This is a rush transcript of "Special Report With Bret Baier" from October 9, 2009. This copy may not be in its final form and may be updated.


BARACK OBAMA, PRESIDENT OF THE UNITED STATES: I know that throughout history the Nobel Peace Prize has not just been used to honor specific achievements, it has also been used to give momentum to a set of causes.

And that is why I will accept this award as a call to action, a call for all nations to confront the common challenges of the 21st century.


BAIER: President Obama awarded the Nobel Peace Prize on the same day as he met with his national security team in the Situation Room talking about troop levels in Afghanistan and whether to send additional troops into the war there. Of course, he has the war in Iraq as well.

But today, he was awarded the Nobel Peace Prize, the third president to receive that award.

What about this? Let's bring in our panel, Bill Kristol, editor of "The Weekly Standard," Juan Williams, news analyst for National Public Radio, and Jeff Birnbaum, managing editor digital of "The Washington Times" — Bill?

BILL KRISTOL, EDITOR, "THE WEEKLY STANDARD": I'm surprised and deeply humbled to be here today to be with you. I know this choice was not made for me personally. It is just a gesture of appreciation for pundits everywhere.


I loved Obama's faux humility, but I think he should have said no. The really humble thing to do would be to have turned it down and said I appreciate the gesture and I know it is a gesture that is made to Americans and we appreciate that, but I want to wait until I accomplish what I hope to accomplish.

But he couldn't resist taking it. There are so many amusing things about today. One of the wonderful things to think about would be the reaction of William Jefferson Clinton. Bill Clinton is now the only Democratic president in the last 40 years who hasn't gotten a Nobel Peace Prize.

Jimmy Carter, the Democratic president before him got it, his own vice president Al Gore got it, and now the next Democratic president, Barack Obama has gotten it. And so the news this morning, the Bill Clinton household, the explosion — not that he has a big temper or anything — but what it would have been to have been a fly on the wall at the Clinton residence this morning.

BAIER: Juan, the nominations had to be in February 1st, so a few days after the inauguration. So how about this?

JUAN WILLIAMS, NEWS ANALYST, NATIONAL PUBLIC RADIO: It is unbelievable. If you think about it, he has been in office eight months. It just doesn't make sense.

Just on the face of it, you have to stop and think what were they trying to say? What were they trying to do? This was not Woodrow Wilson, an American president who won it while he was in office, being awarded that because he created the League of Nations, the forerunner of the United Nations. You can understand something like that. You can understand Teddy Roosevelt. But in this case, this is really, I think, an anti-Bush statement coming from the Nobel Committee. And I think that what they are saying is that the United States, in terms of its foreign policy has been engaged in war, and has been resistant to the kind of collaborative effort, the kind of fraternal efforts that are the spirit of the Nobel Peace Prize. The odd part is we are still fighting wars in Iraq and Afghanistan. Guantanamo Bay is still open. It is just puzzling. Maybe they want it to be as a forerunner of what might be to come, Bret, but that's the best case I can make.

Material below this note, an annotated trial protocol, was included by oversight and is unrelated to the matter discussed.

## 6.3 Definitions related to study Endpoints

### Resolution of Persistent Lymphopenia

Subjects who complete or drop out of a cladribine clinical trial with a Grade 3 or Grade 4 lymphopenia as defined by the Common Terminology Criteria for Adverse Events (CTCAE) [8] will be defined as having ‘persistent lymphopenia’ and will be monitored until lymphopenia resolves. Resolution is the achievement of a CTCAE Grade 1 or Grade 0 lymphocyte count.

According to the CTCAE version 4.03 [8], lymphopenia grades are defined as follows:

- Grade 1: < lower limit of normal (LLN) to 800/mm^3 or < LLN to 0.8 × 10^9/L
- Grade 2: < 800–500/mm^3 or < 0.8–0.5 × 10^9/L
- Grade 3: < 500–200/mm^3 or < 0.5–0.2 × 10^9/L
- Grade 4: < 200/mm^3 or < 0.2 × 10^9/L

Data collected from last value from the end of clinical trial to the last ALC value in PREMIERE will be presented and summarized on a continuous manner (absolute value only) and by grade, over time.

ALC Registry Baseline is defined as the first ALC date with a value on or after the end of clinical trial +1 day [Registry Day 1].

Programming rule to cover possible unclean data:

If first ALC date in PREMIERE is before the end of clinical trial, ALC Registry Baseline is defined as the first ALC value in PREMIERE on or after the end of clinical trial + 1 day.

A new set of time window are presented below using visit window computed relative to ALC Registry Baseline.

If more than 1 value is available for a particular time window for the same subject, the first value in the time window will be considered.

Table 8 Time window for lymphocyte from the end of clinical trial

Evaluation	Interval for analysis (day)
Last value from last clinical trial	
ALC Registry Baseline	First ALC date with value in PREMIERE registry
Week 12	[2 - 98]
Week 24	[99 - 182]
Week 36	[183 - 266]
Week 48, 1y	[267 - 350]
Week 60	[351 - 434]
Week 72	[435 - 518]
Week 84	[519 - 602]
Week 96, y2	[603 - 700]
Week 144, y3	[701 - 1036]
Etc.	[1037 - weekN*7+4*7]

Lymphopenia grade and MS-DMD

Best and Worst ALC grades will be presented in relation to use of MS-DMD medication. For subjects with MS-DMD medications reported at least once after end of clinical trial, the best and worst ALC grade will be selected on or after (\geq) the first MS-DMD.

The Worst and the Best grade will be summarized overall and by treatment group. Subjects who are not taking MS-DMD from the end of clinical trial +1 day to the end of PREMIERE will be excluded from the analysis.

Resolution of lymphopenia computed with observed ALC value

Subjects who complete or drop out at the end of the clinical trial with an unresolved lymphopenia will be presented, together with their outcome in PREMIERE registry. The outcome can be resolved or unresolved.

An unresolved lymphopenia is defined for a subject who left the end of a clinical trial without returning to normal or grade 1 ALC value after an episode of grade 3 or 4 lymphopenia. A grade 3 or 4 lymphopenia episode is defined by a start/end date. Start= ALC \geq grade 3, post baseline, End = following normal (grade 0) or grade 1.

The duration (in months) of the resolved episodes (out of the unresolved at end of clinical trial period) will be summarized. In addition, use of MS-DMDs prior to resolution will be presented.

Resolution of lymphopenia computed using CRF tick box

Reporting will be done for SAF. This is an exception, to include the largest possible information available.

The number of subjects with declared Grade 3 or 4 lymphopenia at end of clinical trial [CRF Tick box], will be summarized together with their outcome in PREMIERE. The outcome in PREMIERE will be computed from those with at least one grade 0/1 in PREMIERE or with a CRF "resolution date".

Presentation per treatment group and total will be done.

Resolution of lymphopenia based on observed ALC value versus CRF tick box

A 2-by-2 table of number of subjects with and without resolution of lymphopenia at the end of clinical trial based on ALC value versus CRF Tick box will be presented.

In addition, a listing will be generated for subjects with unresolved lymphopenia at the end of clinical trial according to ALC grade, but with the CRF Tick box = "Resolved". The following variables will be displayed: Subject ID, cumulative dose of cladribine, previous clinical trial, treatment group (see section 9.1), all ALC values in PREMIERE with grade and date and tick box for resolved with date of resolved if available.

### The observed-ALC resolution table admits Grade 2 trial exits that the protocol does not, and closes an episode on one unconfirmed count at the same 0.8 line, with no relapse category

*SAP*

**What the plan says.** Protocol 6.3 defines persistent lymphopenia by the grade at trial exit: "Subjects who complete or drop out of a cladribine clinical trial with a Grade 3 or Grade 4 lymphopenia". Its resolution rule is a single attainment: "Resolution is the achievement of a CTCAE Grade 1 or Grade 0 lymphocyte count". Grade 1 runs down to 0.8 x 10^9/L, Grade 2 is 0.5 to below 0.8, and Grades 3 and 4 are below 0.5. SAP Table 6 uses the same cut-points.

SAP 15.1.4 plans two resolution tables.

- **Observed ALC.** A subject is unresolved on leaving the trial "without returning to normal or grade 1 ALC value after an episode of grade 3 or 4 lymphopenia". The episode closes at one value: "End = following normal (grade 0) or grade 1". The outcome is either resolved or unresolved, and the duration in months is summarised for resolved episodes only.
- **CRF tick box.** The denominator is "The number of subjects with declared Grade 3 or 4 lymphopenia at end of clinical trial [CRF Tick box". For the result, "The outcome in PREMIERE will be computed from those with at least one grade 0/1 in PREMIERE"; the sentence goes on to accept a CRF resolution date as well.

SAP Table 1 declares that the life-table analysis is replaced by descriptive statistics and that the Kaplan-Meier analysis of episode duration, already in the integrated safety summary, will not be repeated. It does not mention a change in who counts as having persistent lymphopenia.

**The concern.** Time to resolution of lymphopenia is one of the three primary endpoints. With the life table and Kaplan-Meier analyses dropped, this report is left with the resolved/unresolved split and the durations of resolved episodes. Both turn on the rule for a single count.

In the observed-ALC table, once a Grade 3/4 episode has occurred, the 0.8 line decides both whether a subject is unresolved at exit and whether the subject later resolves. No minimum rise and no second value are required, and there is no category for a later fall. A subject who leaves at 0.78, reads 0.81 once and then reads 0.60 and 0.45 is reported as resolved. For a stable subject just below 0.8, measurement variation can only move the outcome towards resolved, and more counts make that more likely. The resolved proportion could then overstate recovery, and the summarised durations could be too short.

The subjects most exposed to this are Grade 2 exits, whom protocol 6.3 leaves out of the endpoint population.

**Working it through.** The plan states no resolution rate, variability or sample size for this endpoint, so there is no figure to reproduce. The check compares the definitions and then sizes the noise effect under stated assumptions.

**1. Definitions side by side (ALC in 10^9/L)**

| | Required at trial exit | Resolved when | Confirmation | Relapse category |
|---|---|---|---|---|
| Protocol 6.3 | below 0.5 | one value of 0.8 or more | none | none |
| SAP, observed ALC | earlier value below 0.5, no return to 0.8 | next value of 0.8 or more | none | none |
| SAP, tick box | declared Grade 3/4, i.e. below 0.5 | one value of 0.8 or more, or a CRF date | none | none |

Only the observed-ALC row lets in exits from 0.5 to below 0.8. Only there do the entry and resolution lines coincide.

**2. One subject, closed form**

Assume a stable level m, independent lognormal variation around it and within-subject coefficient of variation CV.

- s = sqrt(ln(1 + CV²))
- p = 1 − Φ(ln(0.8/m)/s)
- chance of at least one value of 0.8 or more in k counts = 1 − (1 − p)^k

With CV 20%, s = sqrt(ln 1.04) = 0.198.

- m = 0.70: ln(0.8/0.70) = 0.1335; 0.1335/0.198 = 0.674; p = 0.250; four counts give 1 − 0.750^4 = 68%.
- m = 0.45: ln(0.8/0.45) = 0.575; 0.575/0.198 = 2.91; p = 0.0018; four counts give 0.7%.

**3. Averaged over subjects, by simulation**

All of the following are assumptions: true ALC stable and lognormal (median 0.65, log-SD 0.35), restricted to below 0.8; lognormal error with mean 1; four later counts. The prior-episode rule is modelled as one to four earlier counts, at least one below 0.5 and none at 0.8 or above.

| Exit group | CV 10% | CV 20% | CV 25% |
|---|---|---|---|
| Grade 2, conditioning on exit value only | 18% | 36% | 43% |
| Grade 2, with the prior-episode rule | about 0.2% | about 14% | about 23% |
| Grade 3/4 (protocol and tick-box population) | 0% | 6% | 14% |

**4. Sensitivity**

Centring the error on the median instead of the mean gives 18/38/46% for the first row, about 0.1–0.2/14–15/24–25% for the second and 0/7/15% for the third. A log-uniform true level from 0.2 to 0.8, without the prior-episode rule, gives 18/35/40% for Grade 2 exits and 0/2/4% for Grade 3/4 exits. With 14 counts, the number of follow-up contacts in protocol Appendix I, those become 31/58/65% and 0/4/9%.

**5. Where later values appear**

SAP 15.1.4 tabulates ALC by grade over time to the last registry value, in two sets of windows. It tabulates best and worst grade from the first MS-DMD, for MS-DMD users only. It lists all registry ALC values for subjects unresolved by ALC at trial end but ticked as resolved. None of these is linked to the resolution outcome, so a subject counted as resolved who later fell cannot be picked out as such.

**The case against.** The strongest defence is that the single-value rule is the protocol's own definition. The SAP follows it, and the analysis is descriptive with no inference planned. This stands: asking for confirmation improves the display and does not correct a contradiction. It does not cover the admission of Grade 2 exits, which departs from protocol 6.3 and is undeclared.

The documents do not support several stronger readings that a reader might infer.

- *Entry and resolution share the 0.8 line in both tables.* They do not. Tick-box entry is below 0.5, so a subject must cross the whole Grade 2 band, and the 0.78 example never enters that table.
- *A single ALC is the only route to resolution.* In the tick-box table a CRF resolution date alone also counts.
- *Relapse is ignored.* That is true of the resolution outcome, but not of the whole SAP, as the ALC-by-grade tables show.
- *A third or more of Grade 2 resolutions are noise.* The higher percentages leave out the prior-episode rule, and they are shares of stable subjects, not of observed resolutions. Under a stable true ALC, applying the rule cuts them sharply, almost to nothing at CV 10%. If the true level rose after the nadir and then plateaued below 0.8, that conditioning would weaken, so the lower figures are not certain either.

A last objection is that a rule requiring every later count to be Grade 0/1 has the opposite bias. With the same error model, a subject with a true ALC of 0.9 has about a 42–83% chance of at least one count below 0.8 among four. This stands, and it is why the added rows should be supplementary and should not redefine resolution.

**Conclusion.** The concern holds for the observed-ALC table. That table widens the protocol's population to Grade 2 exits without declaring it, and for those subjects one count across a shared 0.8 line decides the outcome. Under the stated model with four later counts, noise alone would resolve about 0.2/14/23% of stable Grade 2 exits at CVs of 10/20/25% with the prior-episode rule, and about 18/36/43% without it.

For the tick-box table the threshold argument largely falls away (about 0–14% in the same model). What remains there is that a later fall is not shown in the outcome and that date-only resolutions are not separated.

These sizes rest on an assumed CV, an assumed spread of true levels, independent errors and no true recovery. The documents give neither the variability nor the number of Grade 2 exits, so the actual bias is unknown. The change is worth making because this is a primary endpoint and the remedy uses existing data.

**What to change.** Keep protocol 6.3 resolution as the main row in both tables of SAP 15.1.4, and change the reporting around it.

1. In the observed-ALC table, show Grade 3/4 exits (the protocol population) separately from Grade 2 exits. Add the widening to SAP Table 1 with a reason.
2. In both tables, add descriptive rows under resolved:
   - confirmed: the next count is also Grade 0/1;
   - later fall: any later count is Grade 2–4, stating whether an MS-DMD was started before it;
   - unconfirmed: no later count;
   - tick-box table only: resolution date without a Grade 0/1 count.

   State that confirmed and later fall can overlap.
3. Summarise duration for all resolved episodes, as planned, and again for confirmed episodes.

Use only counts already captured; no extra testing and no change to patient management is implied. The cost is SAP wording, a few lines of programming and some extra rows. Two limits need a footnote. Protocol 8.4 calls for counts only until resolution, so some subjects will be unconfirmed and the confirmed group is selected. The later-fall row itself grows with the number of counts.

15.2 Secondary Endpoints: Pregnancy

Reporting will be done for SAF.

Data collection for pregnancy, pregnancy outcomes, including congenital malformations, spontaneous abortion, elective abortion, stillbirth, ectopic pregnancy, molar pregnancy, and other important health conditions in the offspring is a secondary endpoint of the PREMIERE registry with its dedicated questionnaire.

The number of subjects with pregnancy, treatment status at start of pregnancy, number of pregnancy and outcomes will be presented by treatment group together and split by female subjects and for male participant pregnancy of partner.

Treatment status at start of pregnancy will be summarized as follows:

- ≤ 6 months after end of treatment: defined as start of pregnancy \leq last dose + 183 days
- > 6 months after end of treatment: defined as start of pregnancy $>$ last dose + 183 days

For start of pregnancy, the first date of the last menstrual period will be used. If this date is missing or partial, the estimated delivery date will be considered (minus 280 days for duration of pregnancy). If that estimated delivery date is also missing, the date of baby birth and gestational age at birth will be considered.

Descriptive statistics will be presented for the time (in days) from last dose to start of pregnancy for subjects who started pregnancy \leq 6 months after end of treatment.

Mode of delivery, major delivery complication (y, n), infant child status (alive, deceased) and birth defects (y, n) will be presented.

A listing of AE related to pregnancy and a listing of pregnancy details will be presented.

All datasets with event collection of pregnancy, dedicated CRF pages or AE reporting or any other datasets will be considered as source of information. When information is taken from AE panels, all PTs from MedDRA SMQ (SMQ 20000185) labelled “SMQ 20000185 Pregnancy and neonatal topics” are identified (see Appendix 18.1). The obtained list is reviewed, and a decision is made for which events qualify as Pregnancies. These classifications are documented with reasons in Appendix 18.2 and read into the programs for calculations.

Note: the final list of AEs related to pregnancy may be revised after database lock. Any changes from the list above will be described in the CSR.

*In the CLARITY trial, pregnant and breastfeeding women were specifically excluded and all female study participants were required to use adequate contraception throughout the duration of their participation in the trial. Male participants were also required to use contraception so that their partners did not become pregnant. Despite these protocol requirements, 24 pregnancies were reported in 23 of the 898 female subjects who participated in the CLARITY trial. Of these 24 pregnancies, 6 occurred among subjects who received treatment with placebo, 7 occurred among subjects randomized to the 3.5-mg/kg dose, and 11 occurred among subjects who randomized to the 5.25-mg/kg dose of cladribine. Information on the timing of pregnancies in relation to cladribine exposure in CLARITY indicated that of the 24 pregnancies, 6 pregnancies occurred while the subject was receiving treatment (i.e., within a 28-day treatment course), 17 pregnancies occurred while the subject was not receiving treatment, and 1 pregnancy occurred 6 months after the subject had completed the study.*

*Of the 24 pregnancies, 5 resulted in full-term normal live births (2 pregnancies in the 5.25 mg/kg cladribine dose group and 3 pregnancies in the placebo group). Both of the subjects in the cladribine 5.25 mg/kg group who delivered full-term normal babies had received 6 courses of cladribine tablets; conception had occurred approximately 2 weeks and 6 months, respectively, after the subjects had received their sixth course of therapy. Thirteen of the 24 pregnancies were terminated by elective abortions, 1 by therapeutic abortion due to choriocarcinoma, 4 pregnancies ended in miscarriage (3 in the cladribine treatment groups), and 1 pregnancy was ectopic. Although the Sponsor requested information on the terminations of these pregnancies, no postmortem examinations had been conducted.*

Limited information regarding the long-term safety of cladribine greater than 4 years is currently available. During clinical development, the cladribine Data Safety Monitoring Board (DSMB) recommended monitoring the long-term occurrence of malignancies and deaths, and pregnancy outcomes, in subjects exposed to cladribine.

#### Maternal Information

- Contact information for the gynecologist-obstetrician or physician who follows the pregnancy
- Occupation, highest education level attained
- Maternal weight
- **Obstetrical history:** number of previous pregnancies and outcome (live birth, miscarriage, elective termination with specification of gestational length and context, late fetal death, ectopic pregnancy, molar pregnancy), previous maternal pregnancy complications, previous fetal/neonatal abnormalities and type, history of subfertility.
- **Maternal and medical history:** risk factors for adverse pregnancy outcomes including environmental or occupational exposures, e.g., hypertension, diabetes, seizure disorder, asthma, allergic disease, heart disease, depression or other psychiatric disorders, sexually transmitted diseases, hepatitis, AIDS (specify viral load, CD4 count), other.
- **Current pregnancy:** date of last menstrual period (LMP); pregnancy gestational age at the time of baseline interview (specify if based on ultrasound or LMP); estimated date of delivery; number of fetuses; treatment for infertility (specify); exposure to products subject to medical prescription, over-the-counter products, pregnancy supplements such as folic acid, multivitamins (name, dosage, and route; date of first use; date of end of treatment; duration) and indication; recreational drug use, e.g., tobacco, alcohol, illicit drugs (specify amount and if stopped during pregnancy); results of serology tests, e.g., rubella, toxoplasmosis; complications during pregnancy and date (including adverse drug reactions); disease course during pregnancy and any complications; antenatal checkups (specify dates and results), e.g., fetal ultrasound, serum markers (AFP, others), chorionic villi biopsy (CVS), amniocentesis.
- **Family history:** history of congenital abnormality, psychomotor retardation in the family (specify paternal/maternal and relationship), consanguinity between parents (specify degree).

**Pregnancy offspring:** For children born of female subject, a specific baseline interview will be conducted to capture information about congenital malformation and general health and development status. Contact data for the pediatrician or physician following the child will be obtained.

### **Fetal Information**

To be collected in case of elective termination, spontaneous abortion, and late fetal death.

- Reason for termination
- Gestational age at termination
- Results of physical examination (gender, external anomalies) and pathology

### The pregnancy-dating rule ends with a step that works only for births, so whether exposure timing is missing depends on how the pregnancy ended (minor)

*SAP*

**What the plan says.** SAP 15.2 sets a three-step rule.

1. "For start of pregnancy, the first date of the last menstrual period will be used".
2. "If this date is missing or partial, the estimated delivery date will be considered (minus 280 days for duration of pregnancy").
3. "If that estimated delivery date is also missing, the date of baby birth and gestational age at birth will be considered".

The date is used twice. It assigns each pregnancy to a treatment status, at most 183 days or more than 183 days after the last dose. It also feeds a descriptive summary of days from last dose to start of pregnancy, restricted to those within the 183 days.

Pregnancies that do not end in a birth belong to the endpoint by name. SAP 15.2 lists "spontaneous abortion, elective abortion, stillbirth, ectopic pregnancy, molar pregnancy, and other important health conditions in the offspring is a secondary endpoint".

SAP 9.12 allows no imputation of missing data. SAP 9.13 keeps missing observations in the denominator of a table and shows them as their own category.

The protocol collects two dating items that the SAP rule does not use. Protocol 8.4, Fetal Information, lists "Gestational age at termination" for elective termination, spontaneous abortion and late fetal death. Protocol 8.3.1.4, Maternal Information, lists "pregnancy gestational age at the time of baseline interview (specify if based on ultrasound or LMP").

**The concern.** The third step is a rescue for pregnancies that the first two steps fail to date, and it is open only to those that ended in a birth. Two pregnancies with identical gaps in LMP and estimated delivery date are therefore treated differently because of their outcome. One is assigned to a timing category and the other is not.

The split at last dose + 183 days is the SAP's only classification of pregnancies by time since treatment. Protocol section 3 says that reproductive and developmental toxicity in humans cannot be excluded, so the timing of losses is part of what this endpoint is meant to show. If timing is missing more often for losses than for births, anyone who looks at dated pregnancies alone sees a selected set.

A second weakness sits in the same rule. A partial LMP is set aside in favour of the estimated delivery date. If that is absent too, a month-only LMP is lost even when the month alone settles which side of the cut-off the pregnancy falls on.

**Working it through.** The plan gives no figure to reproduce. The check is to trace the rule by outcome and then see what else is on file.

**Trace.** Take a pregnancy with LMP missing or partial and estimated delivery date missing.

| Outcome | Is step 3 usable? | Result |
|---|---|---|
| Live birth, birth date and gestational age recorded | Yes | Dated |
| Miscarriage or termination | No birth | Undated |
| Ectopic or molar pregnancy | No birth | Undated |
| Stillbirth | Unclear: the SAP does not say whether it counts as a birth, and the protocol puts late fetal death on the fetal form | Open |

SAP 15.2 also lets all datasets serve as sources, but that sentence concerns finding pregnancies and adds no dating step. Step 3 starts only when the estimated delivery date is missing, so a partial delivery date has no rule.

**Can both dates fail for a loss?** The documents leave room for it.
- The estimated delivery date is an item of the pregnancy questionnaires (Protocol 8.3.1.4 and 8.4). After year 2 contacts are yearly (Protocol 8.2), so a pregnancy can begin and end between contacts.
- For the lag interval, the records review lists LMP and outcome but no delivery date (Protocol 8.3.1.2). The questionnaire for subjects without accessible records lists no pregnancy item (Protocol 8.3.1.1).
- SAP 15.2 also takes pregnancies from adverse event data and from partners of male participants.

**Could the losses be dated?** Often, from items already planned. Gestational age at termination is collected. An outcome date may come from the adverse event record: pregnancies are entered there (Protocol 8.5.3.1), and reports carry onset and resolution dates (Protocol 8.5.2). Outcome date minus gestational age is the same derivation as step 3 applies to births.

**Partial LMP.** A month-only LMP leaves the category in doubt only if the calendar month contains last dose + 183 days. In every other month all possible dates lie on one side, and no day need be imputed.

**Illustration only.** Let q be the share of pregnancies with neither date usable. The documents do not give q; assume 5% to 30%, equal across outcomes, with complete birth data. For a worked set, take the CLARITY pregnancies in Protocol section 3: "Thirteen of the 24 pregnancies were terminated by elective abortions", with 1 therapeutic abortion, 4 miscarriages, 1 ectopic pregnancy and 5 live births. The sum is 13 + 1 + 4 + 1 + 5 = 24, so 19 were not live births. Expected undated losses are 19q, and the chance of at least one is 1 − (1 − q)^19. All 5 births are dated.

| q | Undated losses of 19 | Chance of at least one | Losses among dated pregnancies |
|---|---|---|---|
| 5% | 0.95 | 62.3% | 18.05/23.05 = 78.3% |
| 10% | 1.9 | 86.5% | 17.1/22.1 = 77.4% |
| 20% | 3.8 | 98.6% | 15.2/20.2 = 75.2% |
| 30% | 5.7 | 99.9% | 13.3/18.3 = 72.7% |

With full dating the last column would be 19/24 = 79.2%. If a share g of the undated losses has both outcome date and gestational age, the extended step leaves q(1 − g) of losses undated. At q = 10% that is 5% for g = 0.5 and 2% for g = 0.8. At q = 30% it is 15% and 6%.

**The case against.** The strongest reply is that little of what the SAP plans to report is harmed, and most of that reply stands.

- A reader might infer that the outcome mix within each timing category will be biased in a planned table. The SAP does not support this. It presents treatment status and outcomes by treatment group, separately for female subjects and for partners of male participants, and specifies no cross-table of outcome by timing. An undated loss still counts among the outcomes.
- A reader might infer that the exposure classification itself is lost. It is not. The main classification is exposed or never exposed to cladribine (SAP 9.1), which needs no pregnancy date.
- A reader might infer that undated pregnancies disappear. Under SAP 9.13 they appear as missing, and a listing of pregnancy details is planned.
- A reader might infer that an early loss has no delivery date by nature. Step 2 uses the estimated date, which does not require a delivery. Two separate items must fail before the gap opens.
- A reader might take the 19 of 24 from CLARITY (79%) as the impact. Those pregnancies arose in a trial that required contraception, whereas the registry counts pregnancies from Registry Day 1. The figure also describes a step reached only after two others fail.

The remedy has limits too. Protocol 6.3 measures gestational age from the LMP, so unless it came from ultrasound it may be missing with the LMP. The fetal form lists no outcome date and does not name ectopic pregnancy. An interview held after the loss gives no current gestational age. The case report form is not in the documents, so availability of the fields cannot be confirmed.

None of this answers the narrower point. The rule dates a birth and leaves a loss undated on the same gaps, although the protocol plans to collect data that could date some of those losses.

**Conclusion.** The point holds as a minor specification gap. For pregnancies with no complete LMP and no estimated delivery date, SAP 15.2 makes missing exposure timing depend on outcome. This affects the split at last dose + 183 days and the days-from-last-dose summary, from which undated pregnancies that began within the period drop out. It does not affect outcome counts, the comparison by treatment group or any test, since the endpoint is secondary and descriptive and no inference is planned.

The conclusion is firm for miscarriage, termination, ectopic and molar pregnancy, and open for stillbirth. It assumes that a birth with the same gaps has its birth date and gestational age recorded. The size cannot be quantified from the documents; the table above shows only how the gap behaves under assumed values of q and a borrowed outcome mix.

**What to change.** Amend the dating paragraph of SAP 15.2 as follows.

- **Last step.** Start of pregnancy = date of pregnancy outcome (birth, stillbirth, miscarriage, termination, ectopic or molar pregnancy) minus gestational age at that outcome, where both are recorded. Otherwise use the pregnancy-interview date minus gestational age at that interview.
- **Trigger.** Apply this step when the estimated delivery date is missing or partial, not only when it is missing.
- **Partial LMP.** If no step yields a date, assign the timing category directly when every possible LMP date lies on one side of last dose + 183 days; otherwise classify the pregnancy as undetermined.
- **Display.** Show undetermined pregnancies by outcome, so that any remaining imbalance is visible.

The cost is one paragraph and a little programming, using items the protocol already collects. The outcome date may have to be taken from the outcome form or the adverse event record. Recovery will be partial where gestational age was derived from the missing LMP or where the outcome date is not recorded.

JEFF BIRNBAUM, MANAGING EDITOR DIGITAL, "THE WASHINGTON TIMES": One of my responsibilities is to wake up early in the morning and look at "The Washington Times" Web site.

And when I opened it up, there was Obama winning the Nobel Peace Prize, and I thought for sure I was going to have to have a very serious conversation with the desk because they had made such a terrible mistake.

I guess this proves that you really can become anything you want in America. What a great country this is. This diminishes the value of one of the world's most important awards. It has been won by Martin Luther King, Jr. and Gandhi. But what this is a material side of relief from western Europe that Barack Obama is not George Bush, that they are tired, in their view, of being lectured to, and they want someone to listen. So being able to listen is enough to win a prize worth $1.4 million, and also have a place in history. And I think that that diminishes both the president and the prize in a way that it should not. BAIER: The president through the White House has said he is going to donate that $1.4 million to charity. We don't know which charity yet. No offense to this all-star panel, but we did receive a lot of e-mails wanting to hear from Charles Krauthammer on this particular issue, and he is traveling today. But we reached out to him, and here is what he said about it.